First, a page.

What it is: Based on the 2010 Australian feature film from writer-director David Michôd, Animal Kingdom resets itself in Los Angeles and showcases the city’s grittier side through a crime family led by iron-fisted matriarch Janine “Smurf” Cody (Ellen Barkin). Our point of entry is Joshua “J” Cody (Finn Cole), a 17-year-old who’s swept up into the family business after his mother dies of a heroin overdose.

Why you should watch it: Ellen Barkin, Ellen Barkin, Ellen Barkin. The series’ thrilling writing and direction led by creator Jonathan Lisco is well worth the watch, but Barkin (Tony and Emmy winner and two-time Golden Globe nominee) brings a conniving richness to Smurf that must be seen to be believed. Season 3 premieres May 29.

Where to watch it: Amazon, FandangoNOWGoogle PlayMicrosoft, Vudu

Commitment: Approx. 17 hours

Queen Sugar 97%   (OWN)

What it is: After the unexpected death of their father, estranged siblings Ralph-Angel (a conman fresh out of prison), Nova Bordelon (a New Orleans–based journalist and activist), and Charley Bordelon (an upper-class Los Angeles mother to a teenage son) move to rural Louisiana to claim their inheritance: hundreds of acres of sugarcane farmland.

Why you should watch it: Queen Sugar is the result of women both behind and in front of the camera joining their formidable powers: executive producer Oprah Winfrey; executive producer, director, and writer Ava DuVernay; stars Rutina Wesley and Dawn-Lyen Gardner; and other female directors for each episode of seasons 1 and 2. And their work isn’t the only stunning thing to the series; sprawling locations under the Louisiana sun and timely discussions of prejudice across race and sex and issues of mass incarceration make it a thought-provoking family drama. Season 3 premieres May 29.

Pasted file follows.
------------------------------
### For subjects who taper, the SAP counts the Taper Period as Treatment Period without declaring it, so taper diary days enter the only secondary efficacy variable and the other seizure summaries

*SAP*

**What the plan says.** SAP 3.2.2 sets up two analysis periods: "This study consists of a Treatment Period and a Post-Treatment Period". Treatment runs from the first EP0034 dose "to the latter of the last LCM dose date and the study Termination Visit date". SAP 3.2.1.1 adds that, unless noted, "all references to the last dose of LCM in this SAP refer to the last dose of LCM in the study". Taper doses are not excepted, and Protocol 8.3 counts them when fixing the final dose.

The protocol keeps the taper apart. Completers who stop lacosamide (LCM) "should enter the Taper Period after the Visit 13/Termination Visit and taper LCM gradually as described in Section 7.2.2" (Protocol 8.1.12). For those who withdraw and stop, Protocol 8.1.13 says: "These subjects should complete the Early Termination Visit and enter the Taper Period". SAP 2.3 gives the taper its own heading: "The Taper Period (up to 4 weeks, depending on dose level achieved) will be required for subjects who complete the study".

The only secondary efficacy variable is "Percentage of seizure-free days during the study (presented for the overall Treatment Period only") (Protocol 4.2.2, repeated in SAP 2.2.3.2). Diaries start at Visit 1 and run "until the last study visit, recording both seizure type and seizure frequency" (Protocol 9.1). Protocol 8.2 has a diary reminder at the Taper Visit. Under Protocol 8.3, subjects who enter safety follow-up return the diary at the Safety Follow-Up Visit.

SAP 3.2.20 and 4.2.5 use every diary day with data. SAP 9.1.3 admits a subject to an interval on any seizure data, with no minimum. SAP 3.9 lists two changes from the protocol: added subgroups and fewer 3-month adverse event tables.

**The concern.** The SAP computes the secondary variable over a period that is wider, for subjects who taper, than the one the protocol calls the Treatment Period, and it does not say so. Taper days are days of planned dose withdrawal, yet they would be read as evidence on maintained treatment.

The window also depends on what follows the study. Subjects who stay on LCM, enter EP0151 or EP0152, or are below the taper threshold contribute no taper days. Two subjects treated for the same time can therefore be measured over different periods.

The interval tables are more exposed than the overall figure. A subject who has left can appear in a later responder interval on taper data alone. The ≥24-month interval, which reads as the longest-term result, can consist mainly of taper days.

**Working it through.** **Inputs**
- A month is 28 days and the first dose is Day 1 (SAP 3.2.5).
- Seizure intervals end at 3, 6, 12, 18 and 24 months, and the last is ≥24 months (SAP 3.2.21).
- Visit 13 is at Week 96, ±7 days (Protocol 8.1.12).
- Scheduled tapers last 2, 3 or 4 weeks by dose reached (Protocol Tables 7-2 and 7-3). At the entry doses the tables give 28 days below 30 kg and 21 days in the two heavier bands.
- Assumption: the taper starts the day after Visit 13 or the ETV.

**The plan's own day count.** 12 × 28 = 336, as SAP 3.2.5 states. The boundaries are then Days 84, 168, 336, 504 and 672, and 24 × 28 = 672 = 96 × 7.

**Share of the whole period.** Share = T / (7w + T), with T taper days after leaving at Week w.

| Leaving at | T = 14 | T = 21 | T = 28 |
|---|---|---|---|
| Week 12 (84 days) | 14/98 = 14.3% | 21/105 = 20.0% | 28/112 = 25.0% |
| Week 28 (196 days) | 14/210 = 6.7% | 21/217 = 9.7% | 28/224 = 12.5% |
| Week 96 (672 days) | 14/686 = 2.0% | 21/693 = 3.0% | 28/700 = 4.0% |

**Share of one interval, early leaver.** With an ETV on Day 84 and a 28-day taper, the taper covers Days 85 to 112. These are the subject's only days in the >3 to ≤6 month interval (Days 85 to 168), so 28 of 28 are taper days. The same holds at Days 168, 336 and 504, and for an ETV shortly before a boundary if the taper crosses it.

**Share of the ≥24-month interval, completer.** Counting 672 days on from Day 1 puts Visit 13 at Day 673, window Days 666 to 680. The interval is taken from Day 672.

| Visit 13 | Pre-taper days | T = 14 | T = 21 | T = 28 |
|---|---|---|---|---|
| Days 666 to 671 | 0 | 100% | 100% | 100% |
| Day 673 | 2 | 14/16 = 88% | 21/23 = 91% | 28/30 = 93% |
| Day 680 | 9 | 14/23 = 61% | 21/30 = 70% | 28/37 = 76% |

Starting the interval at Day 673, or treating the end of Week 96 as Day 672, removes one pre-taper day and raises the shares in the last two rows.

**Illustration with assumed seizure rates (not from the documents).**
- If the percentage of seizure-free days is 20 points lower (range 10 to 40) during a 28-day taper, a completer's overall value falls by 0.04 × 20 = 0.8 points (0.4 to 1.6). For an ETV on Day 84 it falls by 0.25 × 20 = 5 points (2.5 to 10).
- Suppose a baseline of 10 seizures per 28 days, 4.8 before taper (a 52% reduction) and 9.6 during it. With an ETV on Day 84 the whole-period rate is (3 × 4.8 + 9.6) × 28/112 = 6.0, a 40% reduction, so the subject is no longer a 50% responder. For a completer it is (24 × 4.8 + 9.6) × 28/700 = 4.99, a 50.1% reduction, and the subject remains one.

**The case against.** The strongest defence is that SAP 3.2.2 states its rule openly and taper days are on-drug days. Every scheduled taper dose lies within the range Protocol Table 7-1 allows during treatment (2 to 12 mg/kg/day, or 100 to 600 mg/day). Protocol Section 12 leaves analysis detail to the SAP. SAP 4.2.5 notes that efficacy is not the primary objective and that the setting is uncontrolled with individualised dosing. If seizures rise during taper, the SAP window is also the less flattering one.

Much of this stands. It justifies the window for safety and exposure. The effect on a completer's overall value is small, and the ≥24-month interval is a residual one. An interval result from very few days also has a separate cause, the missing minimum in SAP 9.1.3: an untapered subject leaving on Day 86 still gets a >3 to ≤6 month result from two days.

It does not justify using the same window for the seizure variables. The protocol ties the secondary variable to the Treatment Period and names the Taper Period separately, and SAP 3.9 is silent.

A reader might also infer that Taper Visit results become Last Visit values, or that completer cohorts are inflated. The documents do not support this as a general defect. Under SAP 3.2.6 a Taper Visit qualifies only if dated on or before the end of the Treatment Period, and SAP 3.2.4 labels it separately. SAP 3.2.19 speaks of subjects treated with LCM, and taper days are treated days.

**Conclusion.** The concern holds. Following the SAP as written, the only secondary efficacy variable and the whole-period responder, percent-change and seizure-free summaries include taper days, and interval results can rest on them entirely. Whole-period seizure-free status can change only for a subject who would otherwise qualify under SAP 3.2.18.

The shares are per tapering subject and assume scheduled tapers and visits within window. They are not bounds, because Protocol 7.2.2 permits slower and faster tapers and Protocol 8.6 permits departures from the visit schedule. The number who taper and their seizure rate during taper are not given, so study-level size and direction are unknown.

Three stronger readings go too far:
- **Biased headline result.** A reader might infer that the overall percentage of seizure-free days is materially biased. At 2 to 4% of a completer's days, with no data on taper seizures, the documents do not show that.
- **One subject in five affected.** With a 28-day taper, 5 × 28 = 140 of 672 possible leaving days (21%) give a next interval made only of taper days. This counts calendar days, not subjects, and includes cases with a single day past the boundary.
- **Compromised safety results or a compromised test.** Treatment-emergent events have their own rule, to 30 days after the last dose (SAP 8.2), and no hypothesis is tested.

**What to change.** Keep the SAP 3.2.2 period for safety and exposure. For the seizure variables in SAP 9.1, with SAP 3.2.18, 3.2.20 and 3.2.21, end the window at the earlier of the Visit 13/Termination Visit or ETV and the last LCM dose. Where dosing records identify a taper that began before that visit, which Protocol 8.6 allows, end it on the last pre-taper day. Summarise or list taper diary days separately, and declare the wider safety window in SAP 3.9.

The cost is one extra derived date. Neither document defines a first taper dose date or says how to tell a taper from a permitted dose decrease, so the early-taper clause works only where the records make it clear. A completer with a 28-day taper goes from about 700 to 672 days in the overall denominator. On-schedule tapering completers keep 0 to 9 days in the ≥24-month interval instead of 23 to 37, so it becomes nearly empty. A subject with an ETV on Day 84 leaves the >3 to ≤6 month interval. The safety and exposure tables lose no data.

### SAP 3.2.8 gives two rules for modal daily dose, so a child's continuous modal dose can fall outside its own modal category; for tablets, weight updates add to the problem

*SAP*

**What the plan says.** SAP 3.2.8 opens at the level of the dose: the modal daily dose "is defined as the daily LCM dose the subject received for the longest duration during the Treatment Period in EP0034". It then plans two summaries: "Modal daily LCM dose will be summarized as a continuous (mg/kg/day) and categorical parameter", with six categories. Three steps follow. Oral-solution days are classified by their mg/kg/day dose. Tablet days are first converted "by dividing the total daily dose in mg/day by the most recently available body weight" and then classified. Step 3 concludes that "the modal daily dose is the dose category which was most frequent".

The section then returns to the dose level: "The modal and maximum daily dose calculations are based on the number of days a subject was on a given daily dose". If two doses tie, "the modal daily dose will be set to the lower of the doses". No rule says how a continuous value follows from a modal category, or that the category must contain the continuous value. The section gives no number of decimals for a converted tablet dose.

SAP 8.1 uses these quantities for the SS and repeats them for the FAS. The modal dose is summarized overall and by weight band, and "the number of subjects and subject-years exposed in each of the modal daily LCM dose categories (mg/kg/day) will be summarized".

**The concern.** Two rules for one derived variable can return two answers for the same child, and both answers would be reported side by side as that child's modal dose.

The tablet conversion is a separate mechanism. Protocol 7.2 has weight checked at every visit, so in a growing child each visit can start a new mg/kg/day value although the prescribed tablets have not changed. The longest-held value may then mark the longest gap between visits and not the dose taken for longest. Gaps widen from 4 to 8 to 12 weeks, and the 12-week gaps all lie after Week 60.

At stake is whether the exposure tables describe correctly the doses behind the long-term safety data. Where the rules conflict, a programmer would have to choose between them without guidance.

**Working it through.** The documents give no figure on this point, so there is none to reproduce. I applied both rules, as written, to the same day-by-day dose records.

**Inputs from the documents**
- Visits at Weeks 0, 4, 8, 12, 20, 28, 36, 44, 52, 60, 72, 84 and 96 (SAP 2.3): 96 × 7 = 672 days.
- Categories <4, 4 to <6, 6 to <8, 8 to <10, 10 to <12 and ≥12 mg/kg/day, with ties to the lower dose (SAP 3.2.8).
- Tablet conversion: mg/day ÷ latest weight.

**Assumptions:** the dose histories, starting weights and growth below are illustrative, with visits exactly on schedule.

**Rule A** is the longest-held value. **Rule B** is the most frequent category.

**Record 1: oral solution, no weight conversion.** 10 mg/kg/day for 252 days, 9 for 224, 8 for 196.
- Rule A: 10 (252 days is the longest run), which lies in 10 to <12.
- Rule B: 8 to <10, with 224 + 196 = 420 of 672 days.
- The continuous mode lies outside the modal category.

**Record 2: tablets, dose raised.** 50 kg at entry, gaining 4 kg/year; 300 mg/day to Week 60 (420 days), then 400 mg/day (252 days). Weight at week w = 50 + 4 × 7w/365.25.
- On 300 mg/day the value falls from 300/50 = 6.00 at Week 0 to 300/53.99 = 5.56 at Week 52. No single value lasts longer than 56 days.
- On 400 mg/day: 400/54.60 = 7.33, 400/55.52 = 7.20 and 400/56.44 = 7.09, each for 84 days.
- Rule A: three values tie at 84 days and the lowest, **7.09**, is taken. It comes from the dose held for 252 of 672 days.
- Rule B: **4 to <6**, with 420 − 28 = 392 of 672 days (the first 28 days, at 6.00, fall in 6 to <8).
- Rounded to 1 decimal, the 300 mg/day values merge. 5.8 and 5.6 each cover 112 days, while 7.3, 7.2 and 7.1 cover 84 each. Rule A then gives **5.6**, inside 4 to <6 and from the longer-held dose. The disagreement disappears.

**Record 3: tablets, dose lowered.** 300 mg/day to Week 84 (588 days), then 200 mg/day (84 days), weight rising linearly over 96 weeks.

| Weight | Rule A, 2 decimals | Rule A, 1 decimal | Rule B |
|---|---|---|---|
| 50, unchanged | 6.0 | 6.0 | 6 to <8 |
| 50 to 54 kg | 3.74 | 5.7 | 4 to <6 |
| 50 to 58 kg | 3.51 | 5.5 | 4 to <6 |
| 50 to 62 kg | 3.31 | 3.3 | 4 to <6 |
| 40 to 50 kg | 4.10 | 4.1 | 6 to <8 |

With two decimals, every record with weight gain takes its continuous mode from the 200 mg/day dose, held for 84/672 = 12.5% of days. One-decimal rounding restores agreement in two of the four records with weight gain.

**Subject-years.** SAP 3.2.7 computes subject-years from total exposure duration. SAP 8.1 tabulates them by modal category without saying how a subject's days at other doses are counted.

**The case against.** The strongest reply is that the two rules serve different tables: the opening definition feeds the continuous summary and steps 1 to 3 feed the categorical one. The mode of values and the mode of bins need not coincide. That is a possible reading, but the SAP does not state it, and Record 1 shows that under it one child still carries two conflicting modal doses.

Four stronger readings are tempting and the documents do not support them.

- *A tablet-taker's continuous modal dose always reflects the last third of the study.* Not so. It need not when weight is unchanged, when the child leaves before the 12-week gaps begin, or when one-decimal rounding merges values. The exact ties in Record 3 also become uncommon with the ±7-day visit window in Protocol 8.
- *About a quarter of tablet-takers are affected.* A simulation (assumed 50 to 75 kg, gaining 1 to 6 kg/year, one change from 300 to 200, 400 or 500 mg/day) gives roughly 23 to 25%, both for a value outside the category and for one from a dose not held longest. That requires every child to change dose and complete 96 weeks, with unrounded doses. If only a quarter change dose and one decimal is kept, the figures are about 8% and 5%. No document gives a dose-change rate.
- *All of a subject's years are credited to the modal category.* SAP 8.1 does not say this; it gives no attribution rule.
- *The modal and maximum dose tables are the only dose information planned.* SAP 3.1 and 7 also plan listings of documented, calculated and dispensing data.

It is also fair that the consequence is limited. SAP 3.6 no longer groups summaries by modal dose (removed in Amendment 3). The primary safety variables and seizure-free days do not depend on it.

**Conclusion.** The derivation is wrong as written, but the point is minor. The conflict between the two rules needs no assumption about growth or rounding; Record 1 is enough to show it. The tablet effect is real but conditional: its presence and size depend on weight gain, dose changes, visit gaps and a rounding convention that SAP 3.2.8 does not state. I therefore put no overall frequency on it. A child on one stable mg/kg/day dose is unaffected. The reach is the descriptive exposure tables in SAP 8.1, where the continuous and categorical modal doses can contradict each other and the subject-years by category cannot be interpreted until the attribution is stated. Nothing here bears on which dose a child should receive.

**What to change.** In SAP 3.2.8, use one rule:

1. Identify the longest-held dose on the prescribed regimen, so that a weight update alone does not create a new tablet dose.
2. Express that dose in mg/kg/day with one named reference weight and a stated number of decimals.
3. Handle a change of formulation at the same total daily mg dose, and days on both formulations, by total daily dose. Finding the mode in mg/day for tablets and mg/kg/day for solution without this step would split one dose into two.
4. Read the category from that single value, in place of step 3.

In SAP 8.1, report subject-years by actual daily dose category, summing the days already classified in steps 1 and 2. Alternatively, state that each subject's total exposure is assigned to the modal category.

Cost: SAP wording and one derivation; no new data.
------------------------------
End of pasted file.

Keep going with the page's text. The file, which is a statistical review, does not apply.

Where to watch it: Amazon, FandangoNOWGoogle Play, HuluMicrosoftVudu

Commitment: Approx. 22 hours

Unbreakable Kimmy Schmidt 96%    (Netflix)

What it is: After Kimmy Schmidt (Ellie Kemper) is rescued from an underground bunker where she was being held captive by a brainwashing cult leader, she does what any young woman who wants to see the world would do: She moves to New York City! The Netflix comedy is from creators Robert Carlock and Tina Fey.

Why you should watch it: Kimmy, her new roommate Titus Andromedon (Tituss Burgess), her new boss Jacqueline (Jane Krakowski), and her landlady Lillian Kaushtupper (Carol Kane) are sure to put a little pep in your step (and for more reasons than the titular hero’s incessant optimism) through their New York misadventures (and misunderstandings). The first half of season 4 premieres May 30.

Where to watch it: Netflix

Commitment: Approx. 19 hours